We look to our own John Hinderaker for aesthetic notes and gambling odds on the annual Miss Universe pageant. In his excellent coverage of Miss Venezuela’s triumph in the pageant last night, John noted that Latin America has become increasingly dominant in the world of pageantry. Among the five Miss Universe finalists last night were Miss Venezuela and Miss Colombia. Now comes Monica Showalter — the knowlegeable Investor’s Business Daily editorial writer — to illuminate the geopolitical dimension of last night’s festivities. Following up on John’s post, Monica writes:
Here’s something I find amusing: President Uribe of Colombia ended up officially congratulating both Miss Venezuela and Miss Colombia for their success in the contest because Hugo Chavez of Venezuela was silent, leaving Miss Universe with no acknowledgement. The dictator’s been fighting with pageant officials for years and all of his Web sites thus far acknowledge nothing about the contest winner even though it is big news in Venezuela. Apparently, he prefers the steel teeth and hobnail boots look of commie beauties.
To me, the congratulations to both girls looks like a canny political move from Uribe, whose popularity in the past week and a half has shot up to 92 percent in Colombia, and has spilled deep into Venezuela. That whole summit that Chavez & Uribe conducted was a bid to raise Chavez’s popularity at home anyway – Venezuelans like Uribe and hate Chavez.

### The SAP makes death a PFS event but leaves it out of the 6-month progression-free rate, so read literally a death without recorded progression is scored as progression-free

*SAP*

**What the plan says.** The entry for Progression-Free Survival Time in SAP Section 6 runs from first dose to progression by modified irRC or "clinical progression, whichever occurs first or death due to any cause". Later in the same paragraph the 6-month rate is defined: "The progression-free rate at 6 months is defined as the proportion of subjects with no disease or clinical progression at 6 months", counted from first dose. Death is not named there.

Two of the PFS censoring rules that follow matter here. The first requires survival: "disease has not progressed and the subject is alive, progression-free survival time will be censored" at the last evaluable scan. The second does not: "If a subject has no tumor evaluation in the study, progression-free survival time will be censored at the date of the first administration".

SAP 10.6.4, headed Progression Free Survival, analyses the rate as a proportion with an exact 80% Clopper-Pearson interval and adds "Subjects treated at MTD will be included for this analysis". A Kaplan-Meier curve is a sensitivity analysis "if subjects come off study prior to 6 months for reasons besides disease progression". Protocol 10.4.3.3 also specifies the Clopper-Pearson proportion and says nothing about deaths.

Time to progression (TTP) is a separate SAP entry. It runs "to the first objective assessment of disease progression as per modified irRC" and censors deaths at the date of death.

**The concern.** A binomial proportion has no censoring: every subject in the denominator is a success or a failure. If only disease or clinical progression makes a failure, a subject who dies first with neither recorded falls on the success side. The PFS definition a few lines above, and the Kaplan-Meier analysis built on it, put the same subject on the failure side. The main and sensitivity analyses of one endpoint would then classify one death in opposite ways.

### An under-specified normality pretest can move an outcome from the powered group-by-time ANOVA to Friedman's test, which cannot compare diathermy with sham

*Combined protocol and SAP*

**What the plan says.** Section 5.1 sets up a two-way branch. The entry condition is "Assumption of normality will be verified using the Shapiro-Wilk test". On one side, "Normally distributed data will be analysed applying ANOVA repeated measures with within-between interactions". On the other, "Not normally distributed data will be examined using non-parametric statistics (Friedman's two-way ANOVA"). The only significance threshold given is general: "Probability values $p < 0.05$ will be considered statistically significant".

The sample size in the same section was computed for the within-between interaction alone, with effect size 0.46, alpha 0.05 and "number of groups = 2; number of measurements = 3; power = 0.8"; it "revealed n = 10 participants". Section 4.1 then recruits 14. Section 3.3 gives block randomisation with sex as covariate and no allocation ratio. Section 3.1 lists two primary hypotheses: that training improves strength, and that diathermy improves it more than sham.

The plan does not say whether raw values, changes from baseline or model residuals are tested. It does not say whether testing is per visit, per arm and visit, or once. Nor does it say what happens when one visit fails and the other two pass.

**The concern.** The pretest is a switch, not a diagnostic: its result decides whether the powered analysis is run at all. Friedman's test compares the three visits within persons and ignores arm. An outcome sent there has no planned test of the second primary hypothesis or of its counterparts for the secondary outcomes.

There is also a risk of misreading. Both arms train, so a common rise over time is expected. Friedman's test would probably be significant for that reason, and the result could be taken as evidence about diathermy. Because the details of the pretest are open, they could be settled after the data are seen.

Monica forwards the link to President Uribe’s congratulatory message (I think) as well as the link to a nice photogallery of Miss Colombia (click on Ver Galeria just below the photo) for our geopolitical edification.
Regarding Miss Venezuela, Monica adds: “Here’s another good Miss Venezuela story, describing her experiences 18 months ago being kidnapped in an ‘express kidnap,’ which is common in Caracas.” On the subject of such kidnappings in Venezuela, Monica notes that one of the best movies she’s ever seen is called “Secuestro Express.” According to Monica, “it’s a realistic depiction of the kidnapping that plagues Caracas in the Chavista era. It’s non-political, and the thugs are depicted as just thugs – actually, they might have been real thugs depicting fictional thugs, but the Venezuelan government halted this film from being listed as an Oscar nominee for best foreign film. It probably would have otherwise won. It’s a first-rate movie that is very terrifying.”
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